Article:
South Florida Vegetable Pest and Disease Hotrline for February 5, 2014

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Transcript of South Florida Vegetable Pest and Disease Hotrline for February 5, 2014

  • 8/13/2019 South Florida Vegetable Pest and Disease Hotrline for February 5, 2014

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    Hendry County Extension PO Box 68 LaBelle, Florida 33975-0068 Phone (863) 674-4092

    February 4, 2014

    January started out warm but mid-month a series of strong cold fronts swept through south Florida fromthe 15th through the 22nd. Low temperatures on the mornings of the 17th and 19th dropped temperatures toat or below the freezing mark over much of the interior of the peninsula.

    Coldest temperature readings were as low as 24 in an isolated spot near Golden Gate Estates in CollierCounty and 26 in Palmdale. Frost was observed at many locations away from the metro areas and minorimpacts to crops in many areas with tops of peppers and tomatoes frozen in some places. Elsewhere growersreported damage to corn and beans with loss of over 700 acres reported on normally warmer ground close to theLake around Belle Glade. In Manatee County growers reportedly had to replant some pepper which was frozen

    FAWN Weather Summary

    Date Air Temp F Rainfall Ave Relative Humidity ET (Inches/Day)Min Max (Inches) (Percent) (Average)

    Balm1/14/14 2/4/14 30.42 85.26 1.06 80 0.06

    Belle Glade1/14/14 2/4/14 29.51 85.35 3.03 83 0.06

    Clewiston1/14/14 2/4/14 31.26 86.27 1.84 84 0.07

    Ft Lauderdale1/14/14 2/4/14 40.95 82.69 2.32 77 0.07

    Fort Pierce

    1/14/14 2/4/14 NA NA NA NA station inactive NAHomestead1/14/14 2/4/14 32.00 83.8 2.29 82 0.07

    Immokalee1/14/14 2/4/14 28.51 89.26 2.85 88 0.07

    Remember, when in doubt - scout.The Institute of Food and Agricultural Sciences is an Equal Employment Opportunity Affirmative Action Employer authorized to provide research, educational,information, and other services only to individuals and institutions that function without regard to race, color, sex, age, handicap or national origin.COOPERATIVE EXTENSION WORK IN AGRICULTURE, FAMILY AND CONSUMER SCIENCES, SEA GRANT AND 4-H YOUTH, STATE OF FLORIDA,IFAS, UNIVERSITY OF FLORIDA, U.S. DEPARTMENT OF AGRICULTURE, AND BOARDS OF COUNTY COMMISSIONERS COOPERATING

    SOUTH FLORIDAVEGETABLE PEST AND DISEASE

    HOTLINE

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    In addition to the cold, lashing winds associated with the fronts damaged some crops as well.

    The end of January ushered in warmer weather and increased rainfall associated with the frontalsystems that stalled over or near the area. All South Florida FAWN Stations reported from 1 to 3 inches ofrain through the latter half of January, wetter weather along with freeze and wind damaged plants increaseddisease pressure in many areas.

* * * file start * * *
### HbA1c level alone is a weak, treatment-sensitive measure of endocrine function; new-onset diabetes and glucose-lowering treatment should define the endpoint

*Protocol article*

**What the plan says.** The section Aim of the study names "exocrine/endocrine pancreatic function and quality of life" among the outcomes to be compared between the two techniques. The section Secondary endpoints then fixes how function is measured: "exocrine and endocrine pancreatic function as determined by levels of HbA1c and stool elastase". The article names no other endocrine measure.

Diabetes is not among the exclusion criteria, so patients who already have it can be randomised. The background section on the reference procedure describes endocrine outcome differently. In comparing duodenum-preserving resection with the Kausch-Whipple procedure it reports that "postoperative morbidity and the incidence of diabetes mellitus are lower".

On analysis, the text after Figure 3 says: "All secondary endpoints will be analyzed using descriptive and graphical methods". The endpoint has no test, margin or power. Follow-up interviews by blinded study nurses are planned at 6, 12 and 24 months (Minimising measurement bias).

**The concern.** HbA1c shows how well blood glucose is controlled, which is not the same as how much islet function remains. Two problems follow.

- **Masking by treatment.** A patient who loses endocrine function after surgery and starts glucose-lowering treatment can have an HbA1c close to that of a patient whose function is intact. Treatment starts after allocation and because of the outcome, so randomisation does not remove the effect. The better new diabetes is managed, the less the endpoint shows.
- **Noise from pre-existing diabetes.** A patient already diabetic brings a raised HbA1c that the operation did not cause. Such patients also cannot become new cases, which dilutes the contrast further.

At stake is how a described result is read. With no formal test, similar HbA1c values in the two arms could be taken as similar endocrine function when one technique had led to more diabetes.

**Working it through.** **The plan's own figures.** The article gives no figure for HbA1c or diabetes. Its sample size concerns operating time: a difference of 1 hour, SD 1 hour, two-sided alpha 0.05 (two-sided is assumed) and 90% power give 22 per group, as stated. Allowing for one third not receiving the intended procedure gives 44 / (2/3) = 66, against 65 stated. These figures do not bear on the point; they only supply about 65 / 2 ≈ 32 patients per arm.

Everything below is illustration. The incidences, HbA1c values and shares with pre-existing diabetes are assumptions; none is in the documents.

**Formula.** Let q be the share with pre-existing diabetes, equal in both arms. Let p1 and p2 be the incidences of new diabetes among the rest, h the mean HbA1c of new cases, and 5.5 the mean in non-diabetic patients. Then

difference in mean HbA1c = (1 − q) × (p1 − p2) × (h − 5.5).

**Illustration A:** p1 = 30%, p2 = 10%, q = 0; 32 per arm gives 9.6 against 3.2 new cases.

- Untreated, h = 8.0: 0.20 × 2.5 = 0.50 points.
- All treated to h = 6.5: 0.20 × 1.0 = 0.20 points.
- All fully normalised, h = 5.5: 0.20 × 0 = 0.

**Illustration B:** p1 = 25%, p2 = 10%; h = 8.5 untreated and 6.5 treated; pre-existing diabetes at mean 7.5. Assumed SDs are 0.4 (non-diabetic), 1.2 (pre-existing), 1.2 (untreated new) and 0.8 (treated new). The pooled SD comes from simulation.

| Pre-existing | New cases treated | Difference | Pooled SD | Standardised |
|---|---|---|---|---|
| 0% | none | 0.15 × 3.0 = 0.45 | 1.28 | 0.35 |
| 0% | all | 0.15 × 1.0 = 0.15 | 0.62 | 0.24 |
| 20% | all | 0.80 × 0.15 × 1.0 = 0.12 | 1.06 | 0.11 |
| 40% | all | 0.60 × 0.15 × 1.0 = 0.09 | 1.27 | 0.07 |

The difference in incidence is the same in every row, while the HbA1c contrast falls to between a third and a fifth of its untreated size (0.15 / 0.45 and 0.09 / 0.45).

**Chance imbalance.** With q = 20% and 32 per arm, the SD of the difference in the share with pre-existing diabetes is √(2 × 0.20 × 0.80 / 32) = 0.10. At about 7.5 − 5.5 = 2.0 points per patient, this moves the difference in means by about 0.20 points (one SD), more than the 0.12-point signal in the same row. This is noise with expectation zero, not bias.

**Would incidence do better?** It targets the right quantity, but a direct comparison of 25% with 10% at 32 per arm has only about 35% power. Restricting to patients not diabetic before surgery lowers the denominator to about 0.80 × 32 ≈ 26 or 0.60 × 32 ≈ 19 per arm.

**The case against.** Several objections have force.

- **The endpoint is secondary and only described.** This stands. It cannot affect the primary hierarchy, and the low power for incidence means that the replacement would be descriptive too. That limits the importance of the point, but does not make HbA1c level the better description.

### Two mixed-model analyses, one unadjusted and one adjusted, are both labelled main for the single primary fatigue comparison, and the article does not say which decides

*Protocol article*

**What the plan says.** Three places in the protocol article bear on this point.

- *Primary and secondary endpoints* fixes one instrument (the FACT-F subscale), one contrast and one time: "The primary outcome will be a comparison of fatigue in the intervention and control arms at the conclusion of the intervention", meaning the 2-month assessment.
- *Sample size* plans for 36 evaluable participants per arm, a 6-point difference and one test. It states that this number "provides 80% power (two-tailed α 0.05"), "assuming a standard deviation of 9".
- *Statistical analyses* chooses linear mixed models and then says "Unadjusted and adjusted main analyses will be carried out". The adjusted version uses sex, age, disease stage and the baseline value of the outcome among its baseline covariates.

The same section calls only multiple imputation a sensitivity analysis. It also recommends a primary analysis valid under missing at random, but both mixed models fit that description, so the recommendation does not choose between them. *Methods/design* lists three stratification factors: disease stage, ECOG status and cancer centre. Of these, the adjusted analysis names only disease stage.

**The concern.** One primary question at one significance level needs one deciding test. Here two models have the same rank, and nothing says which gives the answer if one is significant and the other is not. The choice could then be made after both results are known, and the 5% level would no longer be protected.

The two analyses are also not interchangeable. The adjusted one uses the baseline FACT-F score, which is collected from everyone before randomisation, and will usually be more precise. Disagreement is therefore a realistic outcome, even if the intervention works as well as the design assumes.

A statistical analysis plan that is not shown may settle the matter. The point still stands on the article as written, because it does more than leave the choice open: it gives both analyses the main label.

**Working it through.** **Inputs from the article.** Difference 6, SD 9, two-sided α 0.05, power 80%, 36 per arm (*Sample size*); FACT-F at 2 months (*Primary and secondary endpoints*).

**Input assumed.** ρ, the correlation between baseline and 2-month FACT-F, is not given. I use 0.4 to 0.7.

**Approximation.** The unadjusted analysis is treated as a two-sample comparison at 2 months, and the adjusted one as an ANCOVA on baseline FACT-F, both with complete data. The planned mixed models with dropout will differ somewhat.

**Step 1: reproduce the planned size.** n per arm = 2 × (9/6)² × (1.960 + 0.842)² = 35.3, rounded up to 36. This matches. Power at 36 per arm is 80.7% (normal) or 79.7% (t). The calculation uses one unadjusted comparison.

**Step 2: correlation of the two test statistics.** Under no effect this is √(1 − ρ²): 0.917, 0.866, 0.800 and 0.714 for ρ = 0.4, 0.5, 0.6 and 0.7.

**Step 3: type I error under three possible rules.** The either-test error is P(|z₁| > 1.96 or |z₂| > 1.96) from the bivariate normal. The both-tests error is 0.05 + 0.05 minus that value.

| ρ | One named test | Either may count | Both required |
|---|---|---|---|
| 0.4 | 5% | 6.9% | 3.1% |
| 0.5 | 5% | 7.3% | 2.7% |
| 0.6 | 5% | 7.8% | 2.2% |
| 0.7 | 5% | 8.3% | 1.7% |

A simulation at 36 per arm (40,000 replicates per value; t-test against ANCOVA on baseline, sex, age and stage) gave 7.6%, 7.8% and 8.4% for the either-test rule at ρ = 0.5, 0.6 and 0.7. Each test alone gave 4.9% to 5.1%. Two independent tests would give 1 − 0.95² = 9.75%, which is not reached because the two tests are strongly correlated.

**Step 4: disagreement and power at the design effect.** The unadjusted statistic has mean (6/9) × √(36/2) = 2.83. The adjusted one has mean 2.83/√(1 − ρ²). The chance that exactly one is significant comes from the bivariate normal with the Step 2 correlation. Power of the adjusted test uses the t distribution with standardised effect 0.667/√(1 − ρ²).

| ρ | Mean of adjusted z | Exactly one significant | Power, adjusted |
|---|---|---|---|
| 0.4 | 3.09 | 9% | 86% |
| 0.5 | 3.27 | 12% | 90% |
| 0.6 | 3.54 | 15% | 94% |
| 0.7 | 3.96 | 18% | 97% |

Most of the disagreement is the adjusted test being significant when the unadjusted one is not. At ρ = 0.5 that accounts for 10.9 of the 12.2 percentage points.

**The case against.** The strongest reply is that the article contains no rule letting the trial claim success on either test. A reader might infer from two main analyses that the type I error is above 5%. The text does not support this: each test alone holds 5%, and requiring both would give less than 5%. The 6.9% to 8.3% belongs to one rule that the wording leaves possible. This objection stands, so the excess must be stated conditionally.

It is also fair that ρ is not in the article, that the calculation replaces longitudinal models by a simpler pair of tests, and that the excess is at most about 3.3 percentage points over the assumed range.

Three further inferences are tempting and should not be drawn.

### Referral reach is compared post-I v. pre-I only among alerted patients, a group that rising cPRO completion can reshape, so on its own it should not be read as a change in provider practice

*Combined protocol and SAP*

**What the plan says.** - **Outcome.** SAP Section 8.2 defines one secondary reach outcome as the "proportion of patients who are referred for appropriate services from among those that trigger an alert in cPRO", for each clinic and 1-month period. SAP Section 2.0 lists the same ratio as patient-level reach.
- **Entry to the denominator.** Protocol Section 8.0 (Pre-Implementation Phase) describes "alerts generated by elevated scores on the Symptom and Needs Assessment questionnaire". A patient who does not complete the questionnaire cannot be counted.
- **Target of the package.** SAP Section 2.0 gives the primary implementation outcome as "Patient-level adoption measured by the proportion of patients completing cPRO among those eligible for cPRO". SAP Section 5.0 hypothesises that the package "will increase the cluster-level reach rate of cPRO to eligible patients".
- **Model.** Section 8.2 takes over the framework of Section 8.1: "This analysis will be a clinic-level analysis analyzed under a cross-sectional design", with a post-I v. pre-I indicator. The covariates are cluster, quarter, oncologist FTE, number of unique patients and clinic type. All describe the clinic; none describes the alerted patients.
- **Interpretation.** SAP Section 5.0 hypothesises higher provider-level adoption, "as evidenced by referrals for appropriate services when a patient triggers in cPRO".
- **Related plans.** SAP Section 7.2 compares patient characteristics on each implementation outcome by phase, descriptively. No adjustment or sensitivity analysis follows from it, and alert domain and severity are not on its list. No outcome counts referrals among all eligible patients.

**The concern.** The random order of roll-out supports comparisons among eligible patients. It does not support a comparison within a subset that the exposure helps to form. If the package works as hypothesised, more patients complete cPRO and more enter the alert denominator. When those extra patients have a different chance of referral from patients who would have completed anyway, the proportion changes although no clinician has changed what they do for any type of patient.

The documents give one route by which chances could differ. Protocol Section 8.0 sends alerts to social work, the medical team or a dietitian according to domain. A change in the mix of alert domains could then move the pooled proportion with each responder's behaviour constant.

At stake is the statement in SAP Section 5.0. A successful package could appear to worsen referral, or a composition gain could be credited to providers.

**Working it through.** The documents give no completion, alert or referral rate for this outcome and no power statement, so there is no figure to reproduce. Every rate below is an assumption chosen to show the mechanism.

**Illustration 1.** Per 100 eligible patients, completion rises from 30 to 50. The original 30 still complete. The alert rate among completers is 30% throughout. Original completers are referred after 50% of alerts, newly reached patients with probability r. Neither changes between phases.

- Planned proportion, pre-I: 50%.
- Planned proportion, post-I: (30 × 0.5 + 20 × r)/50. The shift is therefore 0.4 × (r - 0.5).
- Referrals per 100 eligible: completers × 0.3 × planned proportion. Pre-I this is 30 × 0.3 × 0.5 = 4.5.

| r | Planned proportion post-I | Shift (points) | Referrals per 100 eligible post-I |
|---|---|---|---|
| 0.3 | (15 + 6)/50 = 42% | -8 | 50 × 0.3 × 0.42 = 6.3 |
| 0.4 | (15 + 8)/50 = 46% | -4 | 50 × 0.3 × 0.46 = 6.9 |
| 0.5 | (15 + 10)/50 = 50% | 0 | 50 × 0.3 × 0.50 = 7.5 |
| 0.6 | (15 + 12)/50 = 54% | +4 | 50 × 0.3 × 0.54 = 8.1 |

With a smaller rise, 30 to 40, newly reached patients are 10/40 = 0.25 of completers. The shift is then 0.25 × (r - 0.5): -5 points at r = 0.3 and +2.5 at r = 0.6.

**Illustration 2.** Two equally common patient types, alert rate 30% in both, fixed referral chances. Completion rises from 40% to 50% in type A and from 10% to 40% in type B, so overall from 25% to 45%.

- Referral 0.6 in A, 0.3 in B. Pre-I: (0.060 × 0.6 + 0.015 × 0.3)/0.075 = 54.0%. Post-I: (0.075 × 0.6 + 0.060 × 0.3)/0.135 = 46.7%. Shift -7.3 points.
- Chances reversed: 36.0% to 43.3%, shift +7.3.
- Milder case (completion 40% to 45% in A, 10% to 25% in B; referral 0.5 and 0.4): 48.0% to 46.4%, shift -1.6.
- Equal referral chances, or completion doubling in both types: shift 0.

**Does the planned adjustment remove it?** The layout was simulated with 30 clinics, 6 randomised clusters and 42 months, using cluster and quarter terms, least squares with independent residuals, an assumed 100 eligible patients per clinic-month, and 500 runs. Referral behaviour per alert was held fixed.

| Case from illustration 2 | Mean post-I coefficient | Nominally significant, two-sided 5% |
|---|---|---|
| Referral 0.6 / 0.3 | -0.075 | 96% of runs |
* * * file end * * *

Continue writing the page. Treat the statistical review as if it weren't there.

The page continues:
Despite the cold spell in mid-January, Fort Myers recorded hottest Feb. 4 in 17 years and Naples tied the

    1957 record high for Feb 4th.

    Crop damage and cold weather pushed prices higher for a number of commodities. Growers in theManatee Ruskin area are planting spring crops over the next few weeks.

    Crops coming to market include celery, collards, cucumbers, eggplant, escarole, herbs, lettuce, kale,

    peppers, radishes, snap beans, squash, strawberries, tomatoes, watermelons and a variety of specialty

    items.

    The National Weather Service indicates a cold front located off to our north approached the region on

    Wednesday bringing another chance of showers to the area out ahead of the front as southerly flow

    increases the moisture across the area. There could also be a slight chance of thunderstorms as theatmosphere will have some instability. Warm temps will continue into Wednesday as well.

    The cold front is expected to stall out across the region on Thursday and the latest model guidance showsthe front slowly trying to lift back off to the north on Friday resulting in a chance of showers on both

    days as there will be enough moisture in place and the front will still remain in close proximity.Temperatures will remain on the warm side through the first half of the weekend.

    Both the GFS and the ECMWF model runs show a stronger front moving across south Florida later this

    weekend which will bring a much cooler air mass to the region for early next week.

    For additional information, visit the National Weather Service in Miami website athttp://www.srh.noaa.gov/mfl/newpage/index.html

    Insects

    Whiteflies

    Around Southwest Florida, respondents report that whitefly pressure has increased over the past couple

    of weeks in most places and report that some of the young spring plants seem to be getting swarmed a fewdays after transplanting. The rainfall last week seems to have helped slow them down in some places butpressure overall has been steady and increasing.